Studying success Israeli style

by | Feb 5, 2016 | Other News

Jack Habib, Pat Robertson and Annie Sandler.

Jack Habib, Pat Robertson and Annie Sandler.

Prof. Jack Habib and his colleague Dr. Keri Zelson Warshawsky enjoyed a walk through Seashore State Park on Thursday, Dec. 17 as their last experience in Tidewater before they flew back to Israel. Invited to Tidewater by Annie Sandler, the researchers experienced two days of whirlwind activity orchestrated by Sandler and Robin Mancoll.

The prior evening, Sandler spoke to a gathering of members from the Tidewater Couples Project, Hineni alumni and the Young Adult Division’s cabinet (YAD) in her home, saying, “As a member of the Myers JDC Brookdale board, it has been a privilege working with Jack and witnessing research as it unfolds into its practical application. I marvel at the improvements made because of MJB’s findings.”

Under Habib’s leadership as director of MJB, the 40-year-old institute serves Israel, the Jewish world and the international community in developing and disseminating research that directly impacts social services and relevant governmental policy.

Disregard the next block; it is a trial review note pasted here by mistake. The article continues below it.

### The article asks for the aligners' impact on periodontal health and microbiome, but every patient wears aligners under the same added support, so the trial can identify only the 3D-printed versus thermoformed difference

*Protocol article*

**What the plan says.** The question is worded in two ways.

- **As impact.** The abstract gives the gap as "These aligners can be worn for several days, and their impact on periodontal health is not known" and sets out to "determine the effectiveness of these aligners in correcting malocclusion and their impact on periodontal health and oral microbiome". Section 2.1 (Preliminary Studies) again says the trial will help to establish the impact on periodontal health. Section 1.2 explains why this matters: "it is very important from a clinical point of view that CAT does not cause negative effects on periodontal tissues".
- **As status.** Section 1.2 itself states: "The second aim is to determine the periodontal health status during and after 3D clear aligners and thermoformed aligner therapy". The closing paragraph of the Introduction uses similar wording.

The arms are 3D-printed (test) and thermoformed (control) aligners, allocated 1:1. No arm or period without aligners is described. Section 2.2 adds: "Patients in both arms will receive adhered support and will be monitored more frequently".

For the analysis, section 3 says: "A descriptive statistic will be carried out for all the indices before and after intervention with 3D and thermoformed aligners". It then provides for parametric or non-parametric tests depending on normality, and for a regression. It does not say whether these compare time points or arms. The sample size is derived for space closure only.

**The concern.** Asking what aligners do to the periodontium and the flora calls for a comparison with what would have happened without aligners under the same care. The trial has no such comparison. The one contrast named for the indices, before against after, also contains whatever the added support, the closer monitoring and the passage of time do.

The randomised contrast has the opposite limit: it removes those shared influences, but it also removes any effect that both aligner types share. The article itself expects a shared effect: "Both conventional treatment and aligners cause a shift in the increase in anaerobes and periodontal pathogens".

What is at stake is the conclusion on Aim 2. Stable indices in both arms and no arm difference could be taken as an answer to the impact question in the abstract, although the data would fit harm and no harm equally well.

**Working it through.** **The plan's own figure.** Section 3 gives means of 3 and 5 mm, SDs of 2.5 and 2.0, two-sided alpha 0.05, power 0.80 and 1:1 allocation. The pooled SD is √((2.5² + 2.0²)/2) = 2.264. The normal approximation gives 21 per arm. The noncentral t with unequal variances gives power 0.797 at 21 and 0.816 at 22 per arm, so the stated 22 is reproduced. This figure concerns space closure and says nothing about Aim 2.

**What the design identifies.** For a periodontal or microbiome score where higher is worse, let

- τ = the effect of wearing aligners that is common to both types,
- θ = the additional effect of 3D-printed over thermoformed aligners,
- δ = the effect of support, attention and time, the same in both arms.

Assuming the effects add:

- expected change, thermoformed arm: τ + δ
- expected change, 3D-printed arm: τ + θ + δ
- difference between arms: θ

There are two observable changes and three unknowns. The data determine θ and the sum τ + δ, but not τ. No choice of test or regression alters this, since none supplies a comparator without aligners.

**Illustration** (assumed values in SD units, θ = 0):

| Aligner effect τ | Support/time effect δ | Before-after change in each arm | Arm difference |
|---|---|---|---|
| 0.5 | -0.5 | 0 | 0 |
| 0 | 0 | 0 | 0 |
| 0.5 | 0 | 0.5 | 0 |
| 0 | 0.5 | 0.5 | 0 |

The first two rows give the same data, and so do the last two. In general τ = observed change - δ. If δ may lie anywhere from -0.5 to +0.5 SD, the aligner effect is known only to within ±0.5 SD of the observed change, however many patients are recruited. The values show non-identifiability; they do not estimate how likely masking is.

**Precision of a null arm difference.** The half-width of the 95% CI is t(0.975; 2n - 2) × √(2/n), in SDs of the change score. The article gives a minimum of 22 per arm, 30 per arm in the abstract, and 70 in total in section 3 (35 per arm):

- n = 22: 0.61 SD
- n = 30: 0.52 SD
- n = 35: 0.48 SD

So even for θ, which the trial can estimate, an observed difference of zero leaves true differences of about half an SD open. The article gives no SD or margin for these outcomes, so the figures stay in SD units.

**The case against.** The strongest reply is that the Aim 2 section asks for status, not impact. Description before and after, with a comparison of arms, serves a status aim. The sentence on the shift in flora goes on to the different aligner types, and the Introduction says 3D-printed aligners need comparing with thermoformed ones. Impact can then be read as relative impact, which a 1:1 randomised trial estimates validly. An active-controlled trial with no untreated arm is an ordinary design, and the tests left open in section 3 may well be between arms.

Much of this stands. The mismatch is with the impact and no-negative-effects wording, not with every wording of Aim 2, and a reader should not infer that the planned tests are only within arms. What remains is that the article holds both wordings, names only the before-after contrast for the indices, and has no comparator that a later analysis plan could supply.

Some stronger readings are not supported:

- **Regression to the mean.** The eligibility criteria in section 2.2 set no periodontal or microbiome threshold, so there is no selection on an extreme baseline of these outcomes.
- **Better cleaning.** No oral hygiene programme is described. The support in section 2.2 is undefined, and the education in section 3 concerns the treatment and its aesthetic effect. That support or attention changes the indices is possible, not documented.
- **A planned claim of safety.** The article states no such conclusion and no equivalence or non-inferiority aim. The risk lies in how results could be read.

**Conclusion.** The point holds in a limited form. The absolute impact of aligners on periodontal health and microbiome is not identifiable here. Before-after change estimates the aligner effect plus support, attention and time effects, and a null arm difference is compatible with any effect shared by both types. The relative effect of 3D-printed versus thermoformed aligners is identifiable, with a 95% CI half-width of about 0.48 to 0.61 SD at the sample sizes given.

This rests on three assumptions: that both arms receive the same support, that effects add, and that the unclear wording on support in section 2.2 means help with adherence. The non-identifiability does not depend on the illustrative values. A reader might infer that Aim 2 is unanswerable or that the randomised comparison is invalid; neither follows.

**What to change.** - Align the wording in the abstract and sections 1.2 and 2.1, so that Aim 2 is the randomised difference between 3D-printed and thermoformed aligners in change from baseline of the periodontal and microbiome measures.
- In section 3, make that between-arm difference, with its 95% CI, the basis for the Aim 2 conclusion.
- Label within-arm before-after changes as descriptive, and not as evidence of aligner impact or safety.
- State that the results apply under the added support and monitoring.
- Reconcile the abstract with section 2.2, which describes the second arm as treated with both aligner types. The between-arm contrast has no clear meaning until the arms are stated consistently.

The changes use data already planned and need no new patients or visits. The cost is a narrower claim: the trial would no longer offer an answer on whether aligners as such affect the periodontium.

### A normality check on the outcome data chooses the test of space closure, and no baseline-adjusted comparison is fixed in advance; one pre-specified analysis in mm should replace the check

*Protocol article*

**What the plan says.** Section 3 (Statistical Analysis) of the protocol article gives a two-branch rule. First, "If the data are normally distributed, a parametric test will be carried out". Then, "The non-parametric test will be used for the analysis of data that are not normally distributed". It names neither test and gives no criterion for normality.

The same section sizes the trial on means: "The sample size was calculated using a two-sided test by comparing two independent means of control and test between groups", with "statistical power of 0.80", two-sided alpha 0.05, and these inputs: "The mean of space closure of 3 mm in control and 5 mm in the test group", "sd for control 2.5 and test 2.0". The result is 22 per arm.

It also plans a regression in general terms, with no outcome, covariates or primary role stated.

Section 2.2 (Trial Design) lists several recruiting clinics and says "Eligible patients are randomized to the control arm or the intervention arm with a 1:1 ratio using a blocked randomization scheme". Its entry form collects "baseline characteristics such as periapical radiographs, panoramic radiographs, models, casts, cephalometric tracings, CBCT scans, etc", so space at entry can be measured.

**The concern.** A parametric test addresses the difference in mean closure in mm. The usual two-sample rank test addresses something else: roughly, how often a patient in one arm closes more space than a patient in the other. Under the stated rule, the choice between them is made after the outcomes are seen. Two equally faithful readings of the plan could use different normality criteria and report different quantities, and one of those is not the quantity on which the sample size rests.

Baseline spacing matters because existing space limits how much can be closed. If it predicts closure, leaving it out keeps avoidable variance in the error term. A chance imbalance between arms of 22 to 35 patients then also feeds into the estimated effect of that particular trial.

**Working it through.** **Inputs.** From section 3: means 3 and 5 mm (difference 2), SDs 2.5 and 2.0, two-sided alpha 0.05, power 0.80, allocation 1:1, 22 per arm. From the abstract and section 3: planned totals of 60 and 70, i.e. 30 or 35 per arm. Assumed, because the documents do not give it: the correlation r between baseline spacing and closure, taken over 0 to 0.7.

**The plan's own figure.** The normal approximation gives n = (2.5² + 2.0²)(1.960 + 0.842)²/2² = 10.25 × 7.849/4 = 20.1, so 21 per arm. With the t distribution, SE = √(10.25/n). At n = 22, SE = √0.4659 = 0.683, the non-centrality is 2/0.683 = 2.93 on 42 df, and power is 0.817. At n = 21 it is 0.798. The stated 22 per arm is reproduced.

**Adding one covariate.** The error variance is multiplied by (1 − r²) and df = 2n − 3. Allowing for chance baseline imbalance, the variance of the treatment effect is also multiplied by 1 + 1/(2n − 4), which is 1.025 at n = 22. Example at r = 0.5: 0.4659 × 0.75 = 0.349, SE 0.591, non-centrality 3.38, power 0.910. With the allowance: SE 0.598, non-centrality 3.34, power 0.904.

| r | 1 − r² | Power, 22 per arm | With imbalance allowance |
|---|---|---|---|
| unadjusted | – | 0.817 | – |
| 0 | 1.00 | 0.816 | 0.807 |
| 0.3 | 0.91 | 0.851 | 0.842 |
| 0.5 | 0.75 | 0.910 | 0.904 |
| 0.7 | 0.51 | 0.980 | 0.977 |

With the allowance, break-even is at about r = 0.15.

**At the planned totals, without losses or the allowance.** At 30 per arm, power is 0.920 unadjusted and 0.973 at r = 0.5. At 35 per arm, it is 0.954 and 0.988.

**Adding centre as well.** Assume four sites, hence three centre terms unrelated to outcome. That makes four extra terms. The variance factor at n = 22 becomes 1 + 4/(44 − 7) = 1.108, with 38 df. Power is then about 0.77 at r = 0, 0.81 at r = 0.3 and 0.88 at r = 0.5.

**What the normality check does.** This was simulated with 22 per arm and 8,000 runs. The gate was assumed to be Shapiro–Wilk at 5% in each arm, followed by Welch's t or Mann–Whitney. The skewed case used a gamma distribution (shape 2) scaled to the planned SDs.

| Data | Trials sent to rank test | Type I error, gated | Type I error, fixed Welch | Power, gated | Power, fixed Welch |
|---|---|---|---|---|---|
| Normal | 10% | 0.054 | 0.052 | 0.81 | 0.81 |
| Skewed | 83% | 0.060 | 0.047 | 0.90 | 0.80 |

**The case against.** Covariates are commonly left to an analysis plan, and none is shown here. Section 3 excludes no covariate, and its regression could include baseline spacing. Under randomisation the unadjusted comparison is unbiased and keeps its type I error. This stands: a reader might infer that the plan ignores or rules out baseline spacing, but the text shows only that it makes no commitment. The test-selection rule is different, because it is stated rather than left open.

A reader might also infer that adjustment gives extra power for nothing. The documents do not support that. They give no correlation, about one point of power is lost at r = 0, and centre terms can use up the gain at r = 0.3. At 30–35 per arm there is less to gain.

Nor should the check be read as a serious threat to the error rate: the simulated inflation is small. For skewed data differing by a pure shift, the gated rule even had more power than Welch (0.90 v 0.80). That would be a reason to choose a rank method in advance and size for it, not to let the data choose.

Established as a partnership between The American Jewish Joint Distribution Committee (JDC) and the Israeli government, the Institute is uniquely positioned to help bring about social change by offering measurable feedback for the country’s most important national social initiatives.

In Tidewater, Habib shared his wisdom with many different groups. “Every research project starts with the challenge of identifying the very specific reason for the study. Narrowing the goal is critical to its success,” he says.

Ralph Robbins, executive director of the Virginia Israel Advisory Board (VIAB), led a group of 10 to meet with the researchers to explore the idea of measuring the benefits of the program, Minds in Motion, a dance experience for fourth and fifth graders. Started in Richmond, the dance course has expanded to two communities in Israel, integrating an exchange of students between the Israeli and Arab communities.